This includes having had depression before or while taking steroid medicines

like Adcortyl IA/ID Injection.

If any of your close family has had these illnesses.

If either of these applies to you, talk to a doctor before Adcortyl IA/ID

Injection is given to you.

Caution is advised in taking triamcinolone acetonide (Adcortyl IA/ID Injection)

and medicines to control HIV (anti-retrovirals) or fungal infections (anti-fungals)

because you could experience more adverse effects. Refer to list of medicines

mentioned in “Taking other medicines with Adcortyl IA/ID Injection.”

Steroid medicines suppress your body’s natural immune response. Therefore,

if you come into contact with anyone who has an infectious disease such as

chickenpox, shingles or measles, consult your doctor as soon as possible.

While you are being treated with this medicine (or if you have recently stopped

a course of treatment) do not have any vaccination without consulting your

doctor first.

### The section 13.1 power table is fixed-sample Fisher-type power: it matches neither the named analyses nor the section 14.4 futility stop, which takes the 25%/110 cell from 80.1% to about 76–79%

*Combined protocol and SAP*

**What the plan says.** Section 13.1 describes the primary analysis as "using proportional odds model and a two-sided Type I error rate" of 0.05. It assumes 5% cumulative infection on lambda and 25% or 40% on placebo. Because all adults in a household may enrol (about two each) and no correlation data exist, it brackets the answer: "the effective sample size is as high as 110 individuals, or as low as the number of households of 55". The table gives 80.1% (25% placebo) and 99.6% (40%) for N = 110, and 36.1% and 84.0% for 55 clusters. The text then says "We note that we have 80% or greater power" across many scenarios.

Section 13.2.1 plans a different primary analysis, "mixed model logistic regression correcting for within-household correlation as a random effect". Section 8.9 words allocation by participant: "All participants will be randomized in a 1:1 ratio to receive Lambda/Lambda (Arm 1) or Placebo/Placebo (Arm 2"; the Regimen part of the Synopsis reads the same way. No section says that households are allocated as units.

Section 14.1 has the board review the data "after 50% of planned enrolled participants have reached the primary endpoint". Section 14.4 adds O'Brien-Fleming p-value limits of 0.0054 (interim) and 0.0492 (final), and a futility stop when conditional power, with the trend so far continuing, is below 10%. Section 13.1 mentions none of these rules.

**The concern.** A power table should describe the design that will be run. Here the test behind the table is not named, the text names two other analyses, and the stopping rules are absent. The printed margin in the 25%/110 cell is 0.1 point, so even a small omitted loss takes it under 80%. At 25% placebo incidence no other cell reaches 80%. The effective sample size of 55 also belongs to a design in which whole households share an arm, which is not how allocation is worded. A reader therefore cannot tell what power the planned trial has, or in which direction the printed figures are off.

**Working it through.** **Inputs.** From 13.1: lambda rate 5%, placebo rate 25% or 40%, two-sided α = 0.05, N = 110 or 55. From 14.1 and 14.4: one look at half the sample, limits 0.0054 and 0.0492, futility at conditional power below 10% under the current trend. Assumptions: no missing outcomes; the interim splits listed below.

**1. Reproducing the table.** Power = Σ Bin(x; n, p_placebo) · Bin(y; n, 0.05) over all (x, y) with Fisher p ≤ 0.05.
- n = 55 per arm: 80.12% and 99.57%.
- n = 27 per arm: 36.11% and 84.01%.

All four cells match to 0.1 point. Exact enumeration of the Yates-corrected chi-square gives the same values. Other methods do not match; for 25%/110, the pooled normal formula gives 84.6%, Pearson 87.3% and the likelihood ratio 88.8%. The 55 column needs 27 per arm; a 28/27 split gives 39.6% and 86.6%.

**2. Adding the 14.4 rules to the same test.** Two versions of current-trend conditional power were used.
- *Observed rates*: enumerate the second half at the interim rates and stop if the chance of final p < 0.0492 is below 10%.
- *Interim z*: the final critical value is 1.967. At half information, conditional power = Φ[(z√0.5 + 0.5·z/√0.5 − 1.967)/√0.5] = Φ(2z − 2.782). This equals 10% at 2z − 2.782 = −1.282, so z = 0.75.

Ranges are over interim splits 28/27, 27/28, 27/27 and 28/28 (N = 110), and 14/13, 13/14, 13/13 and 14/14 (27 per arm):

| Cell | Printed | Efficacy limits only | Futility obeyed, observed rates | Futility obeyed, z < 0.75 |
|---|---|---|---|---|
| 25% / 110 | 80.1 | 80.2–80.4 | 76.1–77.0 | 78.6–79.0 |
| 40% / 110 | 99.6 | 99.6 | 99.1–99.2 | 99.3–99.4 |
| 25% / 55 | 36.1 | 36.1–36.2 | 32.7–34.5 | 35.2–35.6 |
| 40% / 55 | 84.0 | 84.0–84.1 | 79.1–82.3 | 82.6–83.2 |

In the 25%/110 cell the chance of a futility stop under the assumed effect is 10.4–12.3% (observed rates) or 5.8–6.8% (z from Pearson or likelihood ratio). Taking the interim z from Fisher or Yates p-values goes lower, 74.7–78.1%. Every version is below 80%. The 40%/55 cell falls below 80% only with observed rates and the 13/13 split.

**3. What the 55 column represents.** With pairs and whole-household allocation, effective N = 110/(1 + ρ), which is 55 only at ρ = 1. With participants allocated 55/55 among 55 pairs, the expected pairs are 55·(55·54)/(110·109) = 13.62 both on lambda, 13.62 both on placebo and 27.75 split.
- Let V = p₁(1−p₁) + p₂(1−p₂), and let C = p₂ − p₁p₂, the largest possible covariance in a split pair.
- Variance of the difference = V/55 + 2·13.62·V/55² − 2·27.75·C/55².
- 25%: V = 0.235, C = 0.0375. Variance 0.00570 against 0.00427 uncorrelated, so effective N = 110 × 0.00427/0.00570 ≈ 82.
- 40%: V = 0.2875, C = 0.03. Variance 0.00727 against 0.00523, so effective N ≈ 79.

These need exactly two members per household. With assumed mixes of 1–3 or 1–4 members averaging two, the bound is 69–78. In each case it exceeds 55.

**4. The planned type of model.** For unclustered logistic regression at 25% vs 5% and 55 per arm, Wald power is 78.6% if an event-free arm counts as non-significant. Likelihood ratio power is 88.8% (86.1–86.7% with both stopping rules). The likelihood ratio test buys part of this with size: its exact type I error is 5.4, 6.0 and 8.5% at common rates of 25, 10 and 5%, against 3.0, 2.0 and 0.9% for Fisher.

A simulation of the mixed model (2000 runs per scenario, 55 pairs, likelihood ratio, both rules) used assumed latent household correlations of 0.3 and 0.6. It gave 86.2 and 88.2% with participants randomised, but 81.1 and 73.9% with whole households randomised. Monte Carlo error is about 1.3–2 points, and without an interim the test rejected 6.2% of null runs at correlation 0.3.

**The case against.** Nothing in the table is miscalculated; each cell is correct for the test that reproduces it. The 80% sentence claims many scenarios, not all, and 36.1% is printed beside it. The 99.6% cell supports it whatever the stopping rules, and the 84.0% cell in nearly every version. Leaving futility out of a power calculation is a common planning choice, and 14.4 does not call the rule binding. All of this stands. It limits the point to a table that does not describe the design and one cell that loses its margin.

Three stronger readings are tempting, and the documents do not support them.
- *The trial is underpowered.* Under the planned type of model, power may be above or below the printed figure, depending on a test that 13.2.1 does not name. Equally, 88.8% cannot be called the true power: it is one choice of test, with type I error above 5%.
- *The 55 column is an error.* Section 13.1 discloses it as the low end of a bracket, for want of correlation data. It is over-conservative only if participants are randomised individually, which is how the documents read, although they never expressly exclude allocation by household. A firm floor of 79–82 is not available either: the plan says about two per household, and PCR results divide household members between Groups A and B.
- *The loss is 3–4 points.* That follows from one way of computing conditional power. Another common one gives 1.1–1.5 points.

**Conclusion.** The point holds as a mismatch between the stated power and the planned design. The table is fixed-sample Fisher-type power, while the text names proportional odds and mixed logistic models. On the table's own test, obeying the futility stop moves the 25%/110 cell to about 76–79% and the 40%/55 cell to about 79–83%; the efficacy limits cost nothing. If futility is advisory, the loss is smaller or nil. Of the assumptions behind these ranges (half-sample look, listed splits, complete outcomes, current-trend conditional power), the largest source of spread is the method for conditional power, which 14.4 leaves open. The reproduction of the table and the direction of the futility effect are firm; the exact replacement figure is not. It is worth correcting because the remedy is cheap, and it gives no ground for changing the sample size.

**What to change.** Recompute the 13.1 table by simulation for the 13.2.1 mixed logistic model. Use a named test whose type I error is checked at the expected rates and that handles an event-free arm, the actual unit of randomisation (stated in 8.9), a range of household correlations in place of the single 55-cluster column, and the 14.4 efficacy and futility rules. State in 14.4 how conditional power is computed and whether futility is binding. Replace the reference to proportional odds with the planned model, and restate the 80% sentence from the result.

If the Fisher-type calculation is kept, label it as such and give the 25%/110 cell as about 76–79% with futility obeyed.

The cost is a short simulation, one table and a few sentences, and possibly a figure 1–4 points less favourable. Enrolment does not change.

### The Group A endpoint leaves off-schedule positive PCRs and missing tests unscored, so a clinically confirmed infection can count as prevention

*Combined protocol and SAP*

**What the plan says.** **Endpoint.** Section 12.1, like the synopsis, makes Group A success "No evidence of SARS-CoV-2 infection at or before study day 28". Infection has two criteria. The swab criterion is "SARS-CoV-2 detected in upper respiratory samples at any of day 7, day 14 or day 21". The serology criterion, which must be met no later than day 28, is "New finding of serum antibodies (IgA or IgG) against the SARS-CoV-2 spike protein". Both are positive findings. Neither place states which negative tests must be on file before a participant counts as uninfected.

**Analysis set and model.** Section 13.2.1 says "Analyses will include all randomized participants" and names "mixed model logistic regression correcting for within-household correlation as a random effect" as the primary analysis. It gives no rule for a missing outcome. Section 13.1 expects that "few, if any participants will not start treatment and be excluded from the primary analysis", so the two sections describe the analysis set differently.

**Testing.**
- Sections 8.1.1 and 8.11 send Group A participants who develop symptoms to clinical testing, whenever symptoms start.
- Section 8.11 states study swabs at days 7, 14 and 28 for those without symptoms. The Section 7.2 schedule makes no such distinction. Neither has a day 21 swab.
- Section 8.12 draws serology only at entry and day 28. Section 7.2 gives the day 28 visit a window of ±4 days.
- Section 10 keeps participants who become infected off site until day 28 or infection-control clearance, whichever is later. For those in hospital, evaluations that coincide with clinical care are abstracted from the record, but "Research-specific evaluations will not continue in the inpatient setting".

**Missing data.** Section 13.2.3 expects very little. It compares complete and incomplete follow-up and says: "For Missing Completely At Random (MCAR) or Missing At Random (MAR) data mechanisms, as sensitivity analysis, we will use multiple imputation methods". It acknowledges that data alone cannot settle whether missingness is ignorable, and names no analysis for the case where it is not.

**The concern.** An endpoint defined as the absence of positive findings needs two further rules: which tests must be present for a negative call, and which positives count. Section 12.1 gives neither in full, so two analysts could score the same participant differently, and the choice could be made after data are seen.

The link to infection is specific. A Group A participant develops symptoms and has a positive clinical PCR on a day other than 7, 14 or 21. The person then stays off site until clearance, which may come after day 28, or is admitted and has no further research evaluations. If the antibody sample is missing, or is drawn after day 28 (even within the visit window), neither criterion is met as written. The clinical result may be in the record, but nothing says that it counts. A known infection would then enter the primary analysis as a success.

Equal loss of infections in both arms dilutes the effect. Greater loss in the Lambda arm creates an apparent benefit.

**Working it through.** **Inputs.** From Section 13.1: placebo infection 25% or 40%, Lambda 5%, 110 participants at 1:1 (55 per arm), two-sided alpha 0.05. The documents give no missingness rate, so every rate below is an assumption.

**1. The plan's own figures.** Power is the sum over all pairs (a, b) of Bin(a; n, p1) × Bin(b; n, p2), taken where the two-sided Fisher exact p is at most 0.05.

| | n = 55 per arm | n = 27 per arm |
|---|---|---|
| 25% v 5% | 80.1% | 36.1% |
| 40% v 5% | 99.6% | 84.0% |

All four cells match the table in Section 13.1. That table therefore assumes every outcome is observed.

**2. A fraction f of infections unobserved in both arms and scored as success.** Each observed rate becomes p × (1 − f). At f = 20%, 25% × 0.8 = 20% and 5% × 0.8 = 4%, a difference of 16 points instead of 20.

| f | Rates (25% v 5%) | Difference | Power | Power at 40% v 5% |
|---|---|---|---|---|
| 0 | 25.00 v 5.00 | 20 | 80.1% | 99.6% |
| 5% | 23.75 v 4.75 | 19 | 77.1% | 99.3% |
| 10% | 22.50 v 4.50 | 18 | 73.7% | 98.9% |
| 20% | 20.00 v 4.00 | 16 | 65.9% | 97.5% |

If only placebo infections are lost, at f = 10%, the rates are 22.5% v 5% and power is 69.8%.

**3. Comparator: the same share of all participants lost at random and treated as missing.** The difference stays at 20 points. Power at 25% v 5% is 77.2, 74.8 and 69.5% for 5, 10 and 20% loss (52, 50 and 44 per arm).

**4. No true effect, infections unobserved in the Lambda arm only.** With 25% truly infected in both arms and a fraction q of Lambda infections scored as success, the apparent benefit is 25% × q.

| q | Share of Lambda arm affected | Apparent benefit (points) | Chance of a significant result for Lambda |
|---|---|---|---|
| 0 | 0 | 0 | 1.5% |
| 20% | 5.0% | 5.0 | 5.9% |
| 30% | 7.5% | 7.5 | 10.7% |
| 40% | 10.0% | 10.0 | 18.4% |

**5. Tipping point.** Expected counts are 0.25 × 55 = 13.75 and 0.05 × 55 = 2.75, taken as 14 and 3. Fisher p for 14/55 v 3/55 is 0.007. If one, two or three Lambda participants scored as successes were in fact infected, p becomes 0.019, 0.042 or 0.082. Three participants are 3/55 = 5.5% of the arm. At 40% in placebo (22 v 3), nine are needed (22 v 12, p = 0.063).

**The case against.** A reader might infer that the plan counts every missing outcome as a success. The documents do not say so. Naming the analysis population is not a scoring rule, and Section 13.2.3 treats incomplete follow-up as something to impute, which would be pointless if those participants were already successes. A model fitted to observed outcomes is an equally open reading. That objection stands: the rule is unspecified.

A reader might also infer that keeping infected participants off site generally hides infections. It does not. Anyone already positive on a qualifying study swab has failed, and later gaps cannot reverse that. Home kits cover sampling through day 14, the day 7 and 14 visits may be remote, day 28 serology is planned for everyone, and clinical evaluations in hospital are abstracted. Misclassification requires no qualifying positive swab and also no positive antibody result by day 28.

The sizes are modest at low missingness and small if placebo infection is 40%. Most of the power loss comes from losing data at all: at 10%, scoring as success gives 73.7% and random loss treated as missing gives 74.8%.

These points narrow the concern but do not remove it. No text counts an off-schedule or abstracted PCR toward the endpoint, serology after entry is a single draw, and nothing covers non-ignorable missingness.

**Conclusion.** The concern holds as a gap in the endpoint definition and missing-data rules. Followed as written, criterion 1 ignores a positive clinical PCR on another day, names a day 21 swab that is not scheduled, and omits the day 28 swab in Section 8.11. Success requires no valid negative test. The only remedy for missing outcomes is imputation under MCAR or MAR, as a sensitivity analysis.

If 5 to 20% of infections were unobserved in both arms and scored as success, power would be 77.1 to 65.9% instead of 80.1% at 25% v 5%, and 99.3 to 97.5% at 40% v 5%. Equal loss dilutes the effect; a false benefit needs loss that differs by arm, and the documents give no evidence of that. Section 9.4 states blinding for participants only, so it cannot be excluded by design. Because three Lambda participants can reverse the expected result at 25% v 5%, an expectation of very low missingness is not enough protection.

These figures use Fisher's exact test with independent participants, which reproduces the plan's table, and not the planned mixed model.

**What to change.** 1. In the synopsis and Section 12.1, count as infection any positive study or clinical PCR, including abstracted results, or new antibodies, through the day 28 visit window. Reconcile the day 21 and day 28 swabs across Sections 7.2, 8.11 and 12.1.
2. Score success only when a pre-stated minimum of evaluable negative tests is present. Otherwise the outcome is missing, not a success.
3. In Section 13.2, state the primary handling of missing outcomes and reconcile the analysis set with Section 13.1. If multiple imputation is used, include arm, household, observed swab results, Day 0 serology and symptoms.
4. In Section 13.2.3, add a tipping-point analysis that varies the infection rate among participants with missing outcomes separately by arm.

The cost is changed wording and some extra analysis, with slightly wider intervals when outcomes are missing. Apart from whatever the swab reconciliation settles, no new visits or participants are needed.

You must take care not to over-use a joint which feels better after you receive

Adcortyl IA/ID Injection. The joint will still need to recover from the inflammation

which caused your symptoms.

Taking other medicines with Adcortyl IA/ID Injection

Please tell your doctor if you are taking, or have recently taken any other

medicines, including medicines obtained without a prescription.

Some medicines may increase the effects of Adcortyl and your doctor may

wish to monitor you carefully if you are taking these medicines (including some

medicines for HIV: ritonavir, cobicistat)

This is especially important if you are taking:

Aspirin, ibuprofen or other non-steroidal anti-inflammatory drugs (NSAIDs)

as corticosteroids can increase the chance of bleeding from the gut.

Anti-retroviral

inhibitors

anti-fungals:

Caution

advised

co-administration

ritonavir,

atazanavir,

clarithromycin,

indinavir,

itraconazole,

nefazodone,

nelfinavir,

saquinavir,

ketoconazole,

telithromycin with triamcinolone because increased adverse effects may

occur, resulting in whole body corticosteroid effects including Cushing’s

syndrome and reduction in hormone production

Warfarin or other medicines to thin the blood

Oral contraceptive pill or hormone replacement therapy (HRT)

Human growth hormone

A medicine called ciclosporin

A medicine called rifampicin

Potassium depleting medicines.

Diuretics

e.g.

acetazolamide,

loop

diuretics,

thiazide

diuretics

carbenoxolone.

Barbiturates, carbamazepine, primidone and aminoglutethimide

Any non-depolarising muscle relaxants to provide relaxation for surgery or

medicines to treat;

Medicine for High blood pressure or irregular heart beat (e.g. digoxin)